13 Days of Halloween with The Owl in the Rafters: Day 7

Posted on Oct 25 2011

Welcome back to the 13 Day Halloween countdown! It’s day seven, our approximate half way mark. Today I’m covering Uzumaki (lit. “[the] Spiral” though sometimes referred to as “The Vortex“), by Junji Ito. Junji Ito has been a well known horror author for close to thirty years now. Among his list of notable manga, the three volume long Uzumaki and the two volume long Gyo (lit. “[the] Fish“) have been published in English by Viz Media; Museum of Terror, a collection of short stories by Junji Ito that each saw publication in various magazines between 1987 and 2000, was licensed by Dark Horse Comics; and Flesh Colored Horror, another collection of short stories, has been licensed by ComicsOne.

I’ll get this out of the way and point out that obviously this has nothing to do with Uzumaki Naruto, of Masashi Kishimoto’s Naruto. To clarify the joke there, the workd Uzumaki means “spiral”/”swirl”, or “whirlpool” and Narutomaki is a specific kind of ground fishpaste roll sliced and used to top noodle dishes like ramen. This and the fact that Kishimoto’s Naruto character loves ramen, and even the shape of his hair are all just one stupid play on words about fishcakes. This is also why the Naruto logo has a pink spiral behind it and why the seal on Naruto’s stomach is a spiral. If anyone had ever tried to translate Naruto’s full name, his named would have been Swirly Fishcake, and would be the main character in the Fishcake manga and the Fishcake Hurricane show, and then everyone would be even more confused as to why some kid named after ground up fish guts is parading around in a bad Dragon Ball Z cosplay and calling himself a ninja.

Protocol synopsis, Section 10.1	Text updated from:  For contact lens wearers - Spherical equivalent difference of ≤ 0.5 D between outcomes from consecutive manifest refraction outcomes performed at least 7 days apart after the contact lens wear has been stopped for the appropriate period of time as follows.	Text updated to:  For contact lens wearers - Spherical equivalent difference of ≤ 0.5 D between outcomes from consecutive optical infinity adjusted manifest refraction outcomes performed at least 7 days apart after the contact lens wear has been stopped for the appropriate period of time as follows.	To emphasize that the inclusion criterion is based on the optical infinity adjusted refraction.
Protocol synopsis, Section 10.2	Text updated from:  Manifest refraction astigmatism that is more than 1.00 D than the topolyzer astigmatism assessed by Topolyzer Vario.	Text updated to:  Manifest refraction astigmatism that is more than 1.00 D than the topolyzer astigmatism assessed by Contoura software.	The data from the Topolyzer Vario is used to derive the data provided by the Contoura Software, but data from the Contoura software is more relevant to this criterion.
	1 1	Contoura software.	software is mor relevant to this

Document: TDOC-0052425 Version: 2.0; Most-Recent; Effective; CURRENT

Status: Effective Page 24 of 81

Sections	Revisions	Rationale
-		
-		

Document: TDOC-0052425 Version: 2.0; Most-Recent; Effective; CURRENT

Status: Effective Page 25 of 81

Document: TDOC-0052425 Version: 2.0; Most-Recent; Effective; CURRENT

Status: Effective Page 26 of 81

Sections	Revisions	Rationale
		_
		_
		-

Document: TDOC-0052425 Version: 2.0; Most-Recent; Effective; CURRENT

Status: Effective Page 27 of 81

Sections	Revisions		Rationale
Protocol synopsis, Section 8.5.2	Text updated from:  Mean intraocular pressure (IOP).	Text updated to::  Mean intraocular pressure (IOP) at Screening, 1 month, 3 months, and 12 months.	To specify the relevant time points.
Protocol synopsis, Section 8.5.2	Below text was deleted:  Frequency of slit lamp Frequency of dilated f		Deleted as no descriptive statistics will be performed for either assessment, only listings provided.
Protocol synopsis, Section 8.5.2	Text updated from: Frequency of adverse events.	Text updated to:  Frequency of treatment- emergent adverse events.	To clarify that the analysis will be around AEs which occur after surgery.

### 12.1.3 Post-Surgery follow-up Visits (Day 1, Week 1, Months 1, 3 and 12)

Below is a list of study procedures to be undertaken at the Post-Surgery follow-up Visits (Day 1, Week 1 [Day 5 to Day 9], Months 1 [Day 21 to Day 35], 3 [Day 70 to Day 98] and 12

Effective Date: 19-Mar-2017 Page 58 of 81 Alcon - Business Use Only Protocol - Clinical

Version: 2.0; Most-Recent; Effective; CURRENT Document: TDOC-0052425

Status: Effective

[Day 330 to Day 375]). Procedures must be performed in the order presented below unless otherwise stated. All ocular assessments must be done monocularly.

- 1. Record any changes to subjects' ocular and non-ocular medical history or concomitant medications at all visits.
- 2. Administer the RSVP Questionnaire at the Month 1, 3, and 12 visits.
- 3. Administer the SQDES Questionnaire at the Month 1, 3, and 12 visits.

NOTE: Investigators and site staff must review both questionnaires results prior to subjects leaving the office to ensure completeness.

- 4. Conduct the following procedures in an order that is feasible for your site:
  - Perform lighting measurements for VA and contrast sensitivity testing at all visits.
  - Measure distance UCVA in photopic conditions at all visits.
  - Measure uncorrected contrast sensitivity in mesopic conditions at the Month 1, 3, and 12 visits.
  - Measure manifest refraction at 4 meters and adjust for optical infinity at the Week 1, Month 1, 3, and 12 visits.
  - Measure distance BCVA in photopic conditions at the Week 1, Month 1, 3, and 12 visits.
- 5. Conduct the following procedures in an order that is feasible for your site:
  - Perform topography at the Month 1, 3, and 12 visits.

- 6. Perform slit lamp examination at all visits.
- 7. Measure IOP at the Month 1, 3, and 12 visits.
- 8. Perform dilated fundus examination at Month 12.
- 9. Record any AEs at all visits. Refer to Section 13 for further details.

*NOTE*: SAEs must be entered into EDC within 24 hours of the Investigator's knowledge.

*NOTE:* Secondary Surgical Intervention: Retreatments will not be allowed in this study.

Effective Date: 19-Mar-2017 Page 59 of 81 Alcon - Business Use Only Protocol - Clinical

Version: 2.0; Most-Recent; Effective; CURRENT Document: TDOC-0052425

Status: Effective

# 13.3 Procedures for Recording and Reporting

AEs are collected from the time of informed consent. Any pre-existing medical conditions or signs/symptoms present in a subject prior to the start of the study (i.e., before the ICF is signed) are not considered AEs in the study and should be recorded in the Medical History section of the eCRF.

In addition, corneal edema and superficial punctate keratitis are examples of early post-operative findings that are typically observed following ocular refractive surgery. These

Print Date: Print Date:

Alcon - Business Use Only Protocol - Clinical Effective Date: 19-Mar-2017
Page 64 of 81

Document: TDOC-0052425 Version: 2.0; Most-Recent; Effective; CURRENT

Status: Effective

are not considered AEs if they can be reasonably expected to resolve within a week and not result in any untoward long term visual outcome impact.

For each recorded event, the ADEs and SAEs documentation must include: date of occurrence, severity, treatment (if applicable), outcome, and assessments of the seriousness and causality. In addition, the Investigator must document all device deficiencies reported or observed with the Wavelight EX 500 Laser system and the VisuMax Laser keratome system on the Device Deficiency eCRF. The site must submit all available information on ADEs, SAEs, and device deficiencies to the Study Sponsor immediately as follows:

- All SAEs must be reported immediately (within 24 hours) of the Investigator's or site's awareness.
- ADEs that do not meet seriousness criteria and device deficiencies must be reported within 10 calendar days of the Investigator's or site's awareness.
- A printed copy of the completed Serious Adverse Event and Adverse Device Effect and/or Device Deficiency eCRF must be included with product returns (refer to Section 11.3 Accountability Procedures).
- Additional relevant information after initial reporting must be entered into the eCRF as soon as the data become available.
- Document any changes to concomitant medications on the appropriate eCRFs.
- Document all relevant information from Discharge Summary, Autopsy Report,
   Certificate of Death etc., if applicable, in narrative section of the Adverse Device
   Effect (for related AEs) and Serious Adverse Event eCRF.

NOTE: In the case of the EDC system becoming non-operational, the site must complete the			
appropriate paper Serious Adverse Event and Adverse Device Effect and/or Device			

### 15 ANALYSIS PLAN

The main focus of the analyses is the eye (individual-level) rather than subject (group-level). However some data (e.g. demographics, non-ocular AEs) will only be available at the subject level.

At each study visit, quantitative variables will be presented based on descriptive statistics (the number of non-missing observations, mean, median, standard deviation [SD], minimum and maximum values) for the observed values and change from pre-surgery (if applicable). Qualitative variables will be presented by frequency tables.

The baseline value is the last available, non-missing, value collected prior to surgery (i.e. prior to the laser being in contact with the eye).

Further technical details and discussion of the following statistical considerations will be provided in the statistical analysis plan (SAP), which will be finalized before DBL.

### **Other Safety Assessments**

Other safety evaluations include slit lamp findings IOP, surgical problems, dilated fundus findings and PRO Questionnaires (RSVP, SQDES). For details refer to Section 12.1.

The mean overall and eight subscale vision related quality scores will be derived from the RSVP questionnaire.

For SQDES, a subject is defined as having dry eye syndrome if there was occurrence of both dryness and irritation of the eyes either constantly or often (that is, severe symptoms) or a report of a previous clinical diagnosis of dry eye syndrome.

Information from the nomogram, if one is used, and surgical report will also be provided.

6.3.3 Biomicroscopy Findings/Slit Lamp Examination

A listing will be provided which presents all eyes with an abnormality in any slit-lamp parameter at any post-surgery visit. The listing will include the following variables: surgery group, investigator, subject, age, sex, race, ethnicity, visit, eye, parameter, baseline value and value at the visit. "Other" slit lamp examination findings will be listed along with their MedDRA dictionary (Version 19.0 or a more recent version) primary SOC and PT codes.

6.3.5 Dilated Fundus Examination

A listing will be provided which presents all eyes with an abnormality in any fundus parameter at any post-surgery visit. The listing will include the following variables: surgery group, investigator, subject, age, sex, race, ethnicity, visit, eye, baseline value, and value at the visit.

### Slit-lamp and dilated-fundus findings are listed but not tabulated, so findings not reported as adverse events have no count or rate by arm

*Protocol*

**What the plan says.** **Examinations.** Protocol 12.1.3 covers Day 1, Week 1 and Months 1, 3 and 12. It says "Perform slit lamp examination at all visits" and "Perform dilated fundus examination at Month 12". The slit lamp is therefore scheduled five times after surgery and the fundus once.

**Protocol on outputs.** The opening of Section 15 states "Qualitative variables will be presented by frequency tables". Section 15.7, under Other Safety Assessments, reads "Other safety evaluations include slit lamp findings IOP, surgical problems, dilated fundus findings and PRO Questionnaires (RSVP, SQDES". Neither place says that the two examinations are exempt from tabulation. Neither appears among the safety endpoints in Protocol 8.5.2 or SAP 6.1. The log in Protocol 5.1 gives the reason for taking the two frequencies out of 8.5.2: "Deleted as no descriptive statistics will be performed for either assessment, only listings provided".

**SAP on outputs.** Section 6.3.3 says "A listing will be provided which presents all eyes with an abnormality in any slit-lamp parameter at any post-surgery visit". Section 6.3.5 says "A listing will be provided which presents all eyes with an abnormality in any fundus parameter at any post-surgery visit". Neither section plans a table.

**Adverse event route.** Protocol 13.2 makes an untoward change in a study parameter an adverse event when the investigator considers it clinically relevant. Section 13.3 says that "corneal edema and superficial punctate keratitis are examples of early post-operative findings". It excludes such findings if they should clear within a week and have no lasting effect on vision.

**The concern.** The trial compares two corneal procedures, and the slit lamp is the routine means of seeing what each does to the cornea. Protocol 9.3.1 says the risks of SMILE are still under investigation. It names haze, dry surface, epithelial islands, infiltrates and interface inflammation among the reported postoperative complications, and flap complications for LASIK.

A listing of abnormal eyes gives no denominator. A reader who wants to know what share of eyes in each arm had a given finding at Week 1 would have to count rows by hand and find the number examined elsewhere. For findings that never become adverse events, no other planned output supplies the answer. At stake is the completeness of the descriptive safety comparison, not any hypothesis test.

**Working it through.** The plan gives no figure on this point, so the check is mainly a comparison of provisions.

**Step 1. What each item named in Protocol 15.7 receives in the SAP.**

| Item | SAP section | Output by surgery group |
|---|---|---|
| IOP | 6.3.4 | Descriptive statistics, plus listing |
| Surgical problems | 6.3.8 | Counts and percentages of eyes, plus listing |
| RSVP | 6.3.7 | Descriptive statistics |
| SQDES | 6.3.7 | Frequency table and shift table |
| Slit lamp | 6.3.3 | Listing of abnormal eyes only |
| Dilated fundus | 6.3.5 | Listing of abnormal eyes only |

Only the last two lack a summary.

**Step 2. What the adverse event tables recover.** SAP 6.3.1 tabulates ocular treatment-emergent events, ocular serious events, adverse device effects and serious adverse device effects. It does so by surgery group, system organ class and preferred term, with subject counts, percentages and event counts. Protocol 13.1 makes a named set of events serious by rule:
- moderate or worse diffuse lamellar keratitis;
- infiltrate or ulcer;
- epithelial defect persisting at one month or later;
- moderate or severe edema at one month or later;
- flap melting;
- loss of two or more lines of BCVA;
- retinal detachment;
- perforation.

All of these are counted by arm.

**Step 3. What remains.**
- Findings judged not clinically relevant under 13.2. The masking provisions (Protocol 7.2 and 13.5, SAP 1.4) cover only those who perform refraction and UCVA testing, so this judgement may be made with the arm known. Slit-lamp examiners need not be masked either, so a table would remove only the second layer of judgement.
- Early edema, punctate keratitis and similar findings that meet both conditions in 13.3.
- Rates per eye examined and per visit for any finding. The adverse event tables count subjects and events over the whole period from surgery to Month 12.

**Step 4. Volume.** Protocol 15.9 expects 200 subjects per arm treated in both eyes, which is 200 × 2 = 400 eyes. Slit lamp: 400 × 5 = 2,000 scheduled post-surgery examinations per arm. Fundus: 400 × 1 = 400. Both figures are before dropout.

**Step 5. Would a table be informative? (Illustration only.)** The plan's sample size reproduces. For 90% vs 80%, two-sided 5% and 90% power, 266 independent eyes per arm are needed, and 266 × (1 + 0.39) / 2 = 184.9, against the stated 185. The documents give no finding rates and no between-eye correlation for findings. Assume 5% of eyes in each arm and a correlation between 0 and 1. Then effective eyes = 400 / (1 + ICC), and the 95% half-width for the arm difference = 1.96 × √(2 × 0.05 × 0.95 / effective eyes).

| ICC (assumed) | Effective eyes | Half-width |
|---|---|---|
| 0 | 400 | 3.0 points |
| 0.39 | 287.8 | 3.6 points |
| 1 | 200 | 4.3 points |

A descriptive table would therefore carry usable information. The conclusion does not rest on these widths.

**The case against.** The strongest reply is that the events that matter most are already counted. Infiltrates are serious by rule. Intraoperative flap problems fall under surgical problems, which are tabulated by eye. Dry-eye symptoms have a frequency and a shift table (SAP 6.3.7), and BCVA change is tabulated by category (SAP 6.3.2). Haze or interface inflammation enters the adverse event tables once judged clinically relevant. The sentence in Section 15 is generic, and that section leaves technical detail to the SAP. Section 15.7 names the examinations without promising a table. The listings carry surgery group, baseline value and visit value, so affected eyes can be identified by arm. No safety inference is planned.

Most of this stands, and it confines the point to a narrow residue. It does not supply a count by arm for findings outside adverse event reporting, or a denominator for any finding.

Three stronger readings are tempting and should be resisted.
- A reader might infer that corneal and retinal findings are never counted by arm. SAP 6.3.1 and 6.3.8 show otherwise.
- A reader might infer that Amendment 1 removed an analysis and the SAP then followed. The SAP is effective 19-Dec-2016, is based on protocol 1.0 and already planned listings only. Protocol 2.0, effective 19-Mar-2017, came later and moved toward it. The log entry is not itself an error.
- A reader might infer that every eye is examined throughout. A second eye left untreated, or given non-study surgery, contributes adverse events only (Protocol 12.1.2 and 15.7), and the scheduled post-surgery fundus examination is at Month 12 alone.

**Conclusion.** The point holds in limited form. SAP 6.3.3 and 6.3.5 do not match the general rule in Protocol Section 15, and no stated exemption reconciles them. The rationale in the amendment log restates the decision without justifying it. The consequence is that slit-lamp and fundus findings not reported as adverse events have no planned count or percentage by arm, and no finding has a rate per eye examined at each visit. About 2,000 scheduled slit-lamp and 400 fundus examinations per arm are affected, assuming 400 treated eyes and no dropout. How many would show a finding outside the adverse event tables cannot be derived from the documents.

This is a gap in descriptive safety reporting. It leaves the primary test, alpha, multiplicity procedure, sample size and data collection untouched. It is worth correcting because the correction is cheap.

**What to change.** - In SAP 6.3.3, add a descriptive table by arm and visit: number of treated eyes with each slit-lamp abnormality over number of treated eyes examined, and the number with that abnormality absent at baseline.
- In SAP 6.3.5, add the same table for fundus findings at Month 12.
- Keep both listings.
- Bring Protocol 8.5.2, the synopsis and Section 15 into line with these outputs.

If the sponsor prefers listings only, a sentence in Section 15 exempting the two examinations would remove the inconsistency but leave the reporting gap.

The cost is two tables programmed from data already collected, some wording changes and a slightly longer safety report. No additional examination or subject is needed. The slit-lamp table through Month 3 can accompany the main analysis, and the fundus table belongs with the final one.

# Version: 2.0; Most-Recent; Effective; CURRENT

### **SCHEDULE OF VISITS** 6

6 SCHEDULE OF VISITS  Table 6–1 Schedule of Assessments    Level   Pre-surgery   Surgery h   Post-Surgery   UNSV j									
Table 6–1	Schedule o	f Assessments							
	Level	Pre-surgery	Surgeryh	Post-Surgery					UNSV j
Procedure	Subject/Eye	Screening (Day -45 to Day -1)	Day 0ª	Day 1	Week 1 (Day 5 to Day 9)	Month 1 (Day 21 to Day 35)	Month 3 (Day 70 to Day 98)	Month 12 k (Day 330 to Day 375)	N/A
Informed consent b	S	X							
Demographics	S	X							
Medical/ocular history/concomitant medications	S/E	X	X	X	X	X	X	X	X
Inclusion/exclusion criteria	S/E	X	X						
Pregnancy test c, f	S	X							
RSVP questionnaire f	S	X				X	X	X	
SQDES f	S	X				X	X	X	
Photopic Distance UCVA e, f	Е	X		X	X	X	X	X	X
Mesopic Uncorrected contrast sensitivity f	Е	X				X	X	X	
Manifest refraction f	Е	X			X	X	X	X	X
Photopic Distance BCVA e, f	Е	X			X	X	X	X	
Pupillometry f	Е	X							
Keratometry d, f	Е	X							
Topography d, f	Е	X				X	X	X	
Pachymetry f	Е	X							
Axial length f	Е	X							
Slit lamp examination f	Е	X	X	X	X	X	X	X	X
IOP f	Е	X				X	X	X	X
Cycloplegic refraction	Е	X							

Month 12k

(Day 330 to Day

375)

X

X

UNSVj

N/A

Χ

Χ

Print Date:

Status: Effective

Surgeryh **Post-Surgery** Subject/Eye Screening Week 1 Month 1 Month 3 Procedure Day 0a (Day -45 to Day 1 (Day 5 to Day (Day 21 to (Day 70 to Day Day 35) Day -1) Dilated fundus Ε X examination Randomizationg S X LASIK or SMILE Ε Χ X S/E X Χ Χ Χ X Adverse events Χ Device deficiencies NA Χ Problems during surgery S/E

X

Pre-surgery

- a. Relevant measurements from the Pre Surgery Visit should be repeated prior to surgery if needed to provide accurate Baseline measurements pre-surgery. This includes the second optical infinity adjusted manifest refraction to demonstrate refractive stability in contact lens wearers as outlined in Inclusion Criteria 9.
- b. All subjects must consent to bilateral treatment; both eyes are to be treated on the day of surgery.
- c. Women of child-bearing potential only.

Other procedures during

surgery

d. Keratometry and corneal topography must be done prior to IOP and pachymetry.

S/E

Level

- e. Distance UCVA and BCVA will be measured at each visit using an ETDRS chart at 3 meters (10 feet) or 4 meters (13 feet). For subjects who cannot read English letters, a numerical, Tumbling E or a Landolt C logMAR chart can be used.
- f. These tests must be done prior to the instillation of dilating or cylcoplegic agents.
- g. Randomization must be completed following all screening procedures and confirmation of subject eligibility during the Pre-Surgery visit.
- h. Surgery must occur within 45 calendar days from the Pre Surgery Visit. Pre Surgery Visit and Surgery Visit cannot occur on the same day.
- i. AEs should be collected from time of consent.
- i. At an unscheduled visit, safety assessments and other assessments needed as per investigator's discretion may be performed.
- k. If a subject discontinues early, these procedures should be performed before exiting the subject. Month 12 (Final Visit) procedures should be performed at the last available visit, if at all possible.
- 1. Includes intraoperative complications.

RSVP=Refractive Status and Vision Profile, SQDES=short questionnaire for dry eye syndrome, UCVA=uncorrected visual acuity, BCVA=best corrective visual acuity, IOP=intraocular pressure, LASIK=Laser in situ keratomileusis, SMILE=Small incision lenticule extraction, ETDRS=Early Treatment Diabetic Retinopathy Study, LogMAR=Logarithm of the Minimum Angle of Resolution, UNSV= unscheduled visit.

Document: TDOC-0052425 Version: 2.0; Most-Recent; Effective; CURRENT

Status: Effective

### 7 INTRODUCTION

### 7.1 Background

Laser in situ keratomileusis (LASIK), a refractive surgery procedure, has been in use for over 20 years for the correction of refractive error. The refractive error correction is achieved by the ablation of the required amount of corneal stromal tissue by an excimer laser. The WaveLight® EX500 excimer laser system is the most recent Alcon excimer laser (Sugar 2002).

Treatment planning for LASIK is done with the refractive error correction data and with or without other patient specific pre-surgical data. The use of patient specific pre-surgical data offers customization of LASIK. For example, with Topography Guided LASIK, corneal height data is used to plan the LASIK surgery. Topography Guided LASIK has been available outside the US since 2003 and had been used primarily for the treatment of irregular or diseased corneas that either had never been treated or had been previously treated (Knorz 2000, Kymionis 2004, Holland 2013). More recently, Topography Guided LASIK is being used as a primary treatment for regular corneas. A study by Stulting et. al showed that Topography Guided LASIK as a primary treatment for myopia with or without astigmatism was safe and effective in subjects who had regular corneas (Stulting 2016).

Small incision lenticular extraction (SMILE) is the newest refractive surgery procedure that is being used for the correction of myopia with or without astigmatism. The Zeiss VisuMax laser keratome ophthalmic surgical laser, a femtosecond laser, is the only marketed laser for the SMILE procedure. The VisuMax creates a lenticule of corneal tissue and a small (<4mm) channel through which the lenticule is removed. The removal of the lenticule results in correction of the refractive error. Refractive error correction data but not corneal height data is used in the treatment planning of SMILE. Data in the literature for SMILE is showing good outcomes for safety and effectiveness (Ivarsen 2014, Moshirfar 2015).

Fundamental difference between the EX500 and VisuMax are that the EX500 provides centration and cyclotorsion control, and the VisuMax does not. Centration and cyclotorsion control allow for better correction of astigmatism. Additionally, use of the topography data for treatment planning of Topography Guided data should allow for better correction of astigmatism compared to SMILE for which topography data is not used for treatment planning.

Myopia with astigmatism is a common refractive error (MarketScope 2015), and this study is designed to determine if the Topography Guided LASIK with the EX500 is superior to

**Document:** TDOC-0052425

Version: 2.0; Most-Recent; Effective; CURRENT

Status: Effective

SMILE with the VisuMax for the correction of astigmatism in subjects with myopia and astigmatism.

Anyhow, today’s title has absolutely nothing to do with Kishimoto Masashi’s cashcow. Junji Ito is on some occasions looked upon as something of a genius of horror, and he is indeed an author with a great deal of cult appeal, though he’s never been a huge name outside of Japan. Despite the occasional over-hype, Ito does really display a fantastic imagination for the bizarre, surreal, grotesque, and ultimately genuinely disturbing. His storytelling plays with elements of the Lovecraftian lore and his art style is wonderfully detailed where it counts. His entire art style gives off a distinct impression of something like aged discoloration, as if through a tinted lens, despite the obvious lack of color, and it somehow lends to the strangely unsettling nature of the art style, even before any of the horror elements come into play.

His manga Tomie, and of course Uzumaki have both had live action film adaptations, with Tomie seeing multiple sequels, prequels, and spinoffs since 1999. (The original Tomie film was followed that same year by Tomie: Another Face, Tomie: Replay in 2000, Tomie: Re-birth in 01, …Forbbiden Fruit in 02, …Beginning and …Revenge in 05, Tomie VS Tomie in 07, and Tomie: Unlimited just this past May of 2011) Also, recently the manga Gyo has been scheduled for an hour long direct to video release. If you’re not familiar with the title, Gyo happens to be the origin of the GASHUNK! meme, which pokes fun at the English translation of sound effects from the manga, specifically during a scene in which a shark on mechanical legs breaks down the door to a house. Junji Ito is also the author of the short manga The Enigma of Amigara Fault which has become known in some circles for the line, “This hole was made for me” sometimes accompanied by the sound effect “DRR.” The Enigma of Amigara Fault is also included as a bonus chapter in the back of the final volume of the English publication of Uzumaki though I won’t be going over it as part of this review.